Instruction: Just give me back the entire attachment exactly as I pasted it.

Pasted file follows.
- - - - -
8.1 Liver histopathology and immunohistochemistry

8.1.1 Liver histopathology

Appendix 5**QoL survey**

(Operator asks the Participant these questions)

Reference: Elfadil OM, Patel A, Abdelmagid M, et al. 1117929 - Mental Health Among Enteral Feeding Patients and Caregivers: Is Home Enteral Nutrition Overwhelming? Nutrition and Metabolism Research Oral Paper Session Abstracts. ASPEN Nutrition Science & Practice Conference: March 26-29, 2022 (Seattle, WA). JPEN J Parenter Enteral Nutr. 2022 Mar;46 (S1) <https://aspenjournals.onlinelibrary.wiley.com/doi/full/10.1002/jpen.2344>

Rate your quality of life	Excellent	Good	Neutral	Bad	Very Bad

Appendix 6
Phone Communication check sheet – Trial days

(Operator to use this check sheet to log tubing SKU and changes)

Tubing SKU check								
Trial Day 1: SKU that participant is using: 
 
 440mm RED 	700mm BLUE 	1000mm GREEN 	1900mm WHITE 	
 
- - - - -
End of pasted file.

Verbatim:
8.1 Liver histopathology and immunohistochemistry

8.1.1 Liver histopathology

Appendix 5**QoL survey**

(Operator asks the Participant these questions)

Reference: Elfadil OM, Patel A, Abdelmagid M, et al. 1117929 - Mental Health Among Enteral Feeding Patients and Caregivers: Is Home Enteral Nutrition Overwhelming? Nutrition and Metabolism Research Oral Paper Session Abstracts. ASPEN Nutrition Science & Practice Conference: March 26-29, 2022 (Seattle, WA). JPEN J Parenter Enteral Nutr. 2022 Mar;46 (S1) <https://aspenjournals.onlinelibrary.wiley.com/doi/full/10.1002/jpen.2344>

Rate your quality of life	Excellent	Good	Neutral	Bad	Very Bad

Appendix 6
Phone Communication check sheet – Trial days

(Operator to use this check sheet to log tubing SKU and changes)

Tubing SKU check								
Trial Day 1: SKU that participant is using: 
 
 440mm RED 	700mm BLUE 	1000mm GREEN 	1900mm WHITE 	
 